- #1

pratchit

- 1

- 0

Consider a simple matrix (3X3) with entries thus: [1 2 3; 4 5 6; 7 8 9;]

Circular shifts can be performed on any row or any column thus: row-(1/2/3)-(right/left) and column-(1/2/3)-(up/dn)

Examples: R1-right transforms [1 2 3] to [3 1 2]. R3-left makes [7 8 9], [8 9 7]. Also: C1-up converts [1 4 7] to [4 7 1].

Now these moves can be performed repeatedly on the initial matrix. Assume a sequence of moves thus: R1-r, C1-up, R3-left, C2-dn, R2-r, C3-up

This converts the initial matrix to this matrix (you can work this to confirm): [4 9 1; 6 7 3; 8 5 2].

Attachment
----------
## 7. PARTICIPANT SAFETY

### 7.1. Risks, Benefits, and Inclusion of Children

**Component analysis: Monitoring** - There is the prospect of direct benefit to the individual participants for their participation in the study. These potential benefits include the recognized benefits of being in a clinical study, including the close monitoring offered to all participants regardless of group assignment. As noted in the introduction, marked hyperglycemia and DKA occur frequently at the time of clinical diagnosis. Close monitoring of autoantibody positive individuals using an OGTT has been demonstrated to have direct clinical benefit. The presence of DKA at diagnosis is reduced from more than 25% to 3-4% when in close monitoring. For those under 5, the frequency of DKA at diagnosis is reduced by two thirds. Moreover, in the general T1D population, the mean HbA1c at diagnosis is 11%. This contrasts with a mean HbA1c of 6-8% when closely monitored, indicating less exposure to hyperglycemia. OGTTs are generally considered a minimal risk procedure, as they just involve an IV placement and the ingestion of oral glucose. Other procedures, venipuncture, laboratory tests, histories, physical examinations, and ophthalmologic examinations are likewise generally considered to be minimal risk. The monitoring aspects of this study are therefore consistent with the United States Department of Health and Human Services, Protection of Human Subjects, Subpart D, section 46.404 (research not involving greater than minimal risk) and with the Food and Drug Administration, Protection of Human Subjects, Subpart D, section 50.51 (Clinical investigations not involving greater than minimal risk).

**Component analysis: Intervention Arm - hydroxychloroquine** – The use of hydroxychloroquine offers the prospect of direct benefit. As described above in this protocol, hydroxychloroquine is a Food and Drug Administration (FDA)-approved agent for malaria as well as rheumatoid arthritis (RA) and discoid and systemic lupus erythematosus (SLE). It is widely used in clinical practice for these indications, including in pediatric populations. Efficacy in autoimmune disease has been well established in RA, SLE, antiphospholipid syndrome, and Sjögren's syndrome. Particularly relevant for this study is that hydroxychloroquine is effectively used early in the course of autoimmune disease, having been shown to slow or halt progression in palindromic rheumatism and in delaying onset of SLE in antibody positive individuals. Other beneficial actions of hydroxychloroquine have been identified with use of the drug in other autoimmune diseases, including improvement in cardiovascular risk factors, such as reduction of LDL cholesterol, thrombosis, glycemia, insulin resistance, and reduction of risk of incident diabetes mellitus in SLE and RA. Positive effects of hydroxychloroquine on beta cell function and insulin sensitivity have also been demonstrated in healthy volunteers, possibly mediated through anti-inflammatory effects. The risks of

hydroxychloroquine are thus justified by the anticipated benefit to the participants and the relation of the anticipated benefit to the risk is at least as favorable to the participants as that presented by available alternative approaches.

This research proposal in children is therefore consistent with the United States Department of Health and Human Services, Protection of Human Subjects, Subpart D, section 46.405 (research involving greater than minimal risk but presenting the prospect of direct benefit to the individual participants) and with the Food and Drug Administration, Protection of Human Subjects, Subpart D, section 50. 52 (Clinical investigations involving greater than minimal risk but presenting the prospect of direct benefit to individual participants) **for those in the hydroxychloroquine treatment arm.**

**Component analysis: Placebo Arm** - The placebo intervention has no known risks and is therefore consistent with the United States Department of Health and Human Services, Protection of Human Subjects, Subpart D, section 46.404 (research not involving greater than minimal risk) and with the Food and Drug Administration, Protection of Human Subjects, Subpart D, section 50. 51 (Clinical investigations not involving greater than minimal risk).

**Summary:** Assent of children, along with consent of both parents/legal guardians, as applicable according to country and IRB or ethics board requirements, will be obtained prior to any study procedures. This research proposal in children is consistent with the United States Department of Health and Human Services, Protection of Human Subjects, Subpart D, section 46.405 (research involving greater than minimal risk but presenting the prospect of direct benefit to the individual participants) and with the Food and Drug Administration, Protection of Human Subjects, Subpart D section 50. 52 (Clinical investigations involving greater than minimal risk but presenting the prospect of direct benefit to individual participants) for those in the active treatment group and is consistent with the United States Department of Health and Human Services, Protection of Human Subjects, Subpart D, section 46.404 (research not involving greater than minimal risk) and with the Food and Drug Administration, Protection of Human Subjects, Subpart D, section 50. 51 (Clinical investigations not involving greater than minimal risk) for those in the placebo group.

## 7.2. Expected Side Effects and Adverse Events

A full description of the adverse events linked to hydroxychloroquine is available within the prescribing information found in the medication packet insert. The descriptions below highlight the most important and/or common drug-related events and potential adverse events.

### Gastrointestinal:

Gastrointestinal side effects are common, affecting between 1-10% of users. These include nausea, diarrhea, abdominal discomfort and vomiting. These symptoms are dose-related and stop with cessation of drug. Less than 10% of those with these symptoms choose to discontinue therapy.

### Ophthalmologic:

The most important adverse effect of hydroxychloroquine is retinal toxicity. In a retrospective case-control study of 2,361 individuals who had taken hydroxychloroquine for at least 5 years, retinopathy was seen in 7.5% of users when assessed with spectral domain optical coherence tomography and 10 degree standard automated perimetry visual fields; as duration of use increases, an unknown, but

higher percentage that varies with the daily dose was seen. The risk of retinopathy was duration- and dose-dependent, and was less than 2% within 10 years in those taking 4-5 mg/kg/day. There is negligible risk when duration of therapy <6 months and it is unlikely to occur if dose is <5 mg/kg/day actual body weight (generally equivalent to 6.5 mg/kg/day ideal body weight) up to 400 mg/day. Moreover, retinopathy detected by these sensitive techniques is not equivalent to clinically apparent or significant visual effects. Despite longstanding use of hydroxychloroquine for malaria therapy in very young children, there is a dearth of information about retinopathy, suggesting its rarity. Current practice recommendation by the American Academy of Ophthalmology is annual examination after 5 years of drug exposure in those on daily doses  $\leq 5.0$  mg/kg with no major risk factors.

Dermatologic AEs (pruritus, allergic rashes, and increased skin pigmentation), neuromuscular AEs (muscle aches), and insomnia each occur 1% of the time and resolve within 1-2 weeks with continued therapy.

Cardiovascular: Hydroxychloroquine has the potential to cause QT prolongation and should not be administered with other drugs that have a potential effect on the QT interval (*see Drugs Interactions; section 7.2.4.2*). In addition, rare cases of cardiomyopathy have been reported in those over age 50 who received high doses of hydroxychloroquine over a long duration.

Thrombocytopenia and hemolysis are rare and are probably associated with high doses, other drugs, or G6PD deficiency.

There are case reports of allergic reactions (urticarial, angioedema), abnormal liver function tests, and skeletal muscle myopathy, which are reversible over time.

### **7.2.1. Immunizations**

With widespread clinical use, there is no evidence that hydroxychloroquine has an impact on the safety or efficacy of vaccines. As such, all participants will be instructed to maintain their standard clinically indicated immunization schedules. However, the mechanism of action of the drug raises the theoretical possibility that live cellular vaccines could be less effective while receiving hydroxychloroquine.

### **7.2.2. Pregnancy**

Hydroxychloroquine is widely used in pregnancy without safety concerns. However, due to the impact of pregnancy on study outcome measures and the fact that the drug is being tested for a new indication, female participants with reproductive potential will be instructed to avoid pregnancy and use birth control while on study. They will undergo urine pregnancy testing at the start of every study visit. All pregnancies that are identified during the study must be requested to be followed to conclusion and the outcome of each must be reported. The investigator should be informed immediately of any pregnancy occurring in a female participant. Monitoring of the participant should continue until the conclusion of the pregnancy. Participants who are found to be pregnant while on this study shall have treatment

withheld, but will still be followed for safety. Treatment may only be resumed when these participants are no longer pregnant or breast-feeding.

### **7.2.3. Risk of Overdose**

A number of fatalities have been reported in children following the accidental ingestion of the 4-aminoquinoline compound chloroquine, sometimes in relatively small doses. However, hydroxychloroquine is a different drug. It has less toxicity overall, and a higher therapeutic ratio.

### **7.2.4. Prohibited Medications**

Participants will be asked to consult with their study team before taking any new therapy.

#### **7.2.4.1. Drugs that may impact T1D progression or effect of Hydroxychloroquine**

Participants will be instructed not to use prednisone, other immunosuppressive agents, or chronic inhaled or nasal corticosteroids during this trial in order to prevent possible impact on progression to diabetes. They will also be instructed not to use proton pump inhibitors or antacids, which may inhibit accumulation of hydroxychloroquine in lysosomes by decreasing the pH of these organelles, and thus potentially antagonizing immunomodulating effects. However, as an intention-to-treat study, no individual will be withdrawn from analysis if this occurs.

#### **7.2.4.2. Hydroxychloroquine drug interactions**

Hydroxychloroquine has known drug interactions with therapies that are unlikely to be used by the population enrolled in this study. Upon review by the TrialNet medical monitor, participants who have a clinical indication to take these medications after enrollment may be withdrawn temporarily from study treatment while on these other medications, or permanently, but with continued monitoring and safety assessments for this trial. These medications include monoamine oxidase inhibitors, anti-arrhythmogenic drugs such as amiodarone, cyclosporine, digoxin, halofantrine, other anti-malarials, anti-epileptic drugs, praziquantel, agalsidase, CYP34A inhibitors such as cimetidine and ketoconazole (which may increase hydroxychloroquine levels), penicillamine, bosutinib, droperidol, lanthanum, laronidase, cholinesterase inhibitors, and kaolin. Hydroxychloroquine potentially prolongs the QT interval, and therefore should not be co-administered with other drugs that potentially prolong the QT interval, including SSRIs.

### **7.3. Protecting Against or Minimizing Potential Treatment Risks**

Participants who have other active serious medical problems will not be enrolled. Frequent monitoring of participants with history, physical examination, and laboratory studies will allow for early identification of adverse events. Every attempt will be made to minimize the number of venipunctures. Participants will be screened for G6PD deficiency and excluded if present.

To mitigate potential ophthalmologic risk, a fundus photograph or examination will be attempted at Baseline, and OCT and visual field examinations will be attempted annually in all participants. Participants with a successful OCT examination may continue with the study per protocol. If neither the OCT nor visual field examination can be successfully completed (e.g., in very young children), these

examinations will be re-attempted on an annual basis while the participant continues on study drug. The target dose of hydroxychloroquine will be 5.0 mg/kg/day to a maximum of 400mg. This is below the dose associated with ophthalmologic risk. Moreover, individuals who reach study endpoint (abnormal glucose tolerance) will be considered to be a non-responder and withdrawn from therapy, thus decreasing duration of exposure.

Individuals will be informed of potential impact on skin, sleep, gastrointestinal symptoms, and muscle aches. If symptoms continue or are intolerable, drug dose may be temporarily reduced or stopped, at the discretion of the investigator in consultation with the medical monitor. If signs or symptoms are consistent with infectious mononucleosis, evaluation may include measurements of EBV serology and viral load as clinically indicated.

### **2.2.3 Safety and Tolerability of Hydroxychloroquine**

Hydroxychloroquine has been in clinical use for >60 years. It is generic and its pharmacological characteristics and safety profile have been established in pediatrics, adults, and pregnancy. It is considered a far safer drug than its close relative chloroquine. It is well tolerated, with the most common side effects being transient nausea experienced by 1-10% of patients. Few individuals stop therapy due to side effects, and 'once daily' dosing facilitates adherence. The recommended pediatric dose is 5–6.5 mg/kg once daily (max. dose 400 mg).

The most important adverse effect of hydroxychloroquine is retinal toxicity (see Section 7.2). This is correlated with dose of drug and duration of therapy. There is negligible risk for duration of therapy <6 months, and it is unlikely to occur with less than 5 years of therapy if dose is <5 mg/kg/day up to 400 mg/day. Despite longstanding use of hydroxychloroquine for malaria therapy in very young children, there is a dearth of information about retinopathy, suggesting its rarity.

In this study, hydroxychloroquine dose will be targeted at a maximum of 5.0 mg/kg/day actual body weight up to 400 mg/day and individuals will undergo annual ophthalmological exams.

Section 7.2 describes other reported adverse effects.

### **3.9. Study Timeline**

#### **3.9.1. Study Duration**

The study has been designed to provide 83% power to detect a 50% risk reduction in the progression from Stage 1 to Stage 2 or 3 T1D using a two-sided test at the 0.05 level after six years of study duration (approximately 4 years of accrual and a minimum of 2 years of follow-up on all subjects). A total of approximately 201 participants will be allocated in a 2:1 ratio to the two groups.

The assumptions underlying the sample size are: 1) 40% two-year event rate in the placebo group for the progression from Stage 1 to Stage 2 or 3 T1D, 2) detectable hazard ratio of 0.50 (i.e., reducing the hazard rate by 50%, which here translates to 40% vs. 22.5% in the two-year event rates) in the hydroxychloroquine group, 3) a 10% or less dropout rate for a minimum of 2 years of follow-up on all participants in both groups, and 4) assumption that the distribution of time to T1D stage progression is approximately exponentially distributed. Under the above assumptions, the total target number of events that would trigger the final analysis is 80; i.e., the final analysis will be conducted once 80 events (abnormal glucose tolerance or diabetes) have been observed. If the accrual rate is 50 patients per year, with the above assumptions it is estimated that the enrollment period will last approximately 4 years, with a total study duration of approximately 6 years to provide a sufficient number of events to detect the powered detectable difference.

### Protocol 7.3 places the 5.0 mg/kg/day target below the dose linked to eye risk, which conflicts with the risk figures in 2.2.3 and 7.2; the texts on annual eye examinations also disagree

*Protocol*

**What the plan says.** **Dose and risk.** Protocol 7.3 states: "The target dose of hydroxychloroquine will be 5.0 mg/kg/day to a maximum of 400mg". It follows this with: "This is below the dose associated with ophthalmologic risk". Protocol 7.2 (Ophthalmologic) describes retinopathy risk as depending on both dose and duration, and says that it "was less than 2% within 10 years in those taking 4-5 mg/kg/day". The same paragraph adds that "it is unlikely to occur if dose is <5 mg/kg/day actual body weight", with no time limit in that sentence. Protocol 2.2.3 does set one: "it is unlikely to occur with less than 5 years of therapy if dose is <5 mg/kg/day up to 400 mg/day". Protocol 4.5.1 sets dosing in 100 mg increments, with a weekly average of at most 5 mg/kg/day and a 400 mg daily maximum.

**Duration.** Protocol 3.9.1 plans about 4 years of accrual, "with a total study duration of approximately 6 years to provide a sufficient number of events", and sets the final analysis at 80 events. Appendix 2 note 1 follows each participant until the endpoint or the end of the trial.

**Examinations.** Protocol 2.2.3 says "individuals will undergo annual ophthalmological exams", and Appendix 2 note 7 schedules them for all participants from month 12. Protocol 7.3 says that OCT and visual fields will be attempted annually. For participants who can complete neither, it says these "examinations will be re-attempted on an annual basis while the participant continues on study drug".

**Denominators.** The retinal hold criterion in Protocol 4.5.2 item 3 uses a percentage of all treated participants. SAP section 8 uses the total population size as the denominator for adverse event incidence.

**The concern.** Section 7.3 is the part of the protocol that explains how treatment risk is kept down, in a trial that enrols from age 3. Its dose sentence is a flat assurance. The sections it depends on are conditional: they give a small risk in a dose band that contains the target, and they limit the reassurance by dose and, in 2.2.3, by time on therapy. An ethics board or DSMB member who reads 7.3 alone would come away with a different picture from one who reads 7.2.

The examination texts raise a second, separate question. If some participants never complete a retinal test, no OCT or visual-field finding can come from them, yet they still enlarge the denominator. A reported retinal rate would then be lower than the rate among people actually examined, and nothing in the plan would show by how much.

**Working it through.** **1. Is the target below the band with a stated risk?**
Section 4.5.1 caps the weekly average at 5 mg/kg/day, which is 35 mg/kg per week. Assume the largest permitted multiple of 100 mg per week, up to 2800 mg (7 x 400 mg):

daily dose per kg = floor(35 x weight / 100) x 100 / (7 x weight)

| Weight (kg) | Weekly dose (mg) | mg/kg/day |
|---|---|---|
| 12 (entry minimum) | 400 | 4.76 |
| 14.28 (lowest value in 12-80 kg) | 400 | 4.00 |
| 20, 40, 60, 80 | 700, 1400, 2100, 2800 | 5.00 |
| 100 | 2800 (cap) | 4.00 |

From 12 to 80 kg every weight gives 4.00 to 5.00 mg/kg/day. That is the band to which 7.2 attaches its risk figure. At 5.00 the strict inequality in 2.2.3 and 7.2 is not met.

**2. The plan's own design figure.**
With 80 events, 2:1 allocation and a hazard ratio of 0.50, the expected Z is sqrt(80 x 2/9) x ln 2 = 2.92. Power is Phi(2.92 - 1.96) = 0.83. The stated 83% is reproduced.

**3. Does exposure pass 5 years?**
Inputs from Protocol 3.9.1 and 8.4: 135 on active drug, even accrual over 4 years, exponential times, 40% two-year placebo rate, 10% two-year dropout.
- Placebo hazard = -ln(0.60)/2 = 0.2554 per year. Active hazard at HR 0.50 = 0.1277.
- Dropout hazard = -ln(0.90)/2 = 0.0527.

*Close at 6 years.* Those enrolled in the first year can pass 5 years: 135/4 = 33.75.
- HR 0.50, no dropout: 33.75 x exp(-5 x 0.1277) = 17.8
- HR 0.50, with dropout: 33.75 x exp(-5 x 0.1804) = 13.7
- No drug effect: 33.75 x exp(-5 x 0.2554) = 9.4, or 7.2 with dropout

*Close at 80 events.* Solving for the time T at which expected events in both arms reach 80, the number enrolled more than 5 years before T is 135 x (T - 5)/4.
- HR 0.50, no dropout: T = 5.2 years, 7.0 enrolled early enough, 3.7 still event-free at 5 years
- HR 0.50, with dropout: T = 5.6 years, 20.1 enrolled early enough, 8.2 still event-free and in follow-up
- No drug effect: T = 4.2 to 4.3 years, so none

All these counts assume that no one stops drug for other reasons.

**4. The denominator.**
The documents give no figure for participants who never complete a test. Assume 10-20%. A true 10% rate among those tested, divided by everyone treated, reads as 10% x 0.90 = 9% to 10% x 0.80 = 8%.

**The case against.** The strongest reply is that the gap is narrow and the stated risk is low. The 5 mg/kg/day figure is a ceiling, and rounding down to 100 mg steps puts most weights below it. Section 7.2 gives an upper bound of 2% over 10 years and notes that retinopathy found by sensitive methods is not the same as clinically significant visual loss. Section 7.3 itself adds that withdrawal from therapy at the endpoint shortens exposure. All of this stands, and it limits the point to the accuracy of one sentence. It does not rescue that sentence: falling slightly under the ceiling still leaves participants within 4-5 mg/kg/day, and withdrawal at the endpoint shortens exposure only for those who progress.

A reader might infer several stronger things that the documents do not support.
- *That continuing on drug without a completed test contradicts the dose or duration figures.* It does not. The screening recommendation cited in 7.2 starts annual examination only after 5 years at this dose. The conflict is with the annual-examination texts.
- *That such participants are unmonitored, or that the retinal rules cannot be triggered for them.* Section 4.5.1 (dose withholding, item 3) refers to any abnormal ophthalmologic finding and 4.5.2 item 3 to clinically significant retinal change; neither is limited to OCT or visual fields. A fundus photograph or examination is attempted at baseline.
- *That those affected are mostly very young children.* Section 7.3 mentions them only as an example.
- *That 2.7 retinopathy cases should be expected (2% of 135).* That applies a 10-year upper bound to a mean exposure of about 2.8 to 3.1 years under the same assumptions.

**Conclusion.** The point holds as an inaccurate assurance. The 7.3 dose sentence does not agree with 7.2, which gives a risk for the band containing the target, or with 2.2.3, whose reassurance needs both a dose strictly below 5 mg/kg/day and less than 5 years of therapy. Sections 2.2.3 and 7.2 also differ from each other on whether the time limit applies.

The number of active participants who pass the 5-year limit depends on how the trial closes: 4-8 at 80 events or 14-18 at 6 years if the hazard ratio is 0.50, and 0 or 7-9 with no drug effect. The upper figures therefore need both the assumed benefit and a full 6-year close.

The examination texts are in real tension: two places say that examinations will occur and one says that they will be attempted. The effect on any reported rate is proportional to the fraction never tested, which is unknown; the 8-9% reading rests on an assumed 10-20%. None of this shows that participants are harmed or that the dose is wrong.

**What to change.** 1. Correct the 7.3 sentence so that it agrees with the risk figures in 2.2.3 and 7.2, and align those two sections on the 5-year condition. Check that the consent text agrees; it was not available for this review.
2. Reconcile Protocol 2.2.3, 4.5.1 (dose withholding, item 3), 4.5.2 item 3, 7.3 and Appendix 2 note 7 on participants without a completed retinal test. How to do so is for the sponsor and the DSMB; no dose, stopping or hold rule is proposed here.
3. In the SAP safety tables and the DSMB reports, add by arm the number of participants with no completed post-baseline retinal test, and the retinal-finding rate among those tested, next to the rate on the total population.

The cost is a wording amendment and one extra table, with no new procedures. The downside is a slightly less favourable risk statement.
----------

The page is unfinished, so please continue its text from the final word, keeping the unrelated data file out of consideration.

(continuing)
Now assume that you know NONE of these moves?

Given simply the 2 matrices: the initial and the final, what method shall help me find the moves that lead from the initial to final, or final to initial. The latter shall be an inverted sequence of each former moves' reverse.

What algebra goes here in? Please point to any and every resource like group theory, number theory, permutation theory, sequential circuits etc...

This matrix 'jumbling' if you say so, inspired in part from the Rubik's Cube finds some interesting applications in cryptography and data transformation.

I look forward to your comments.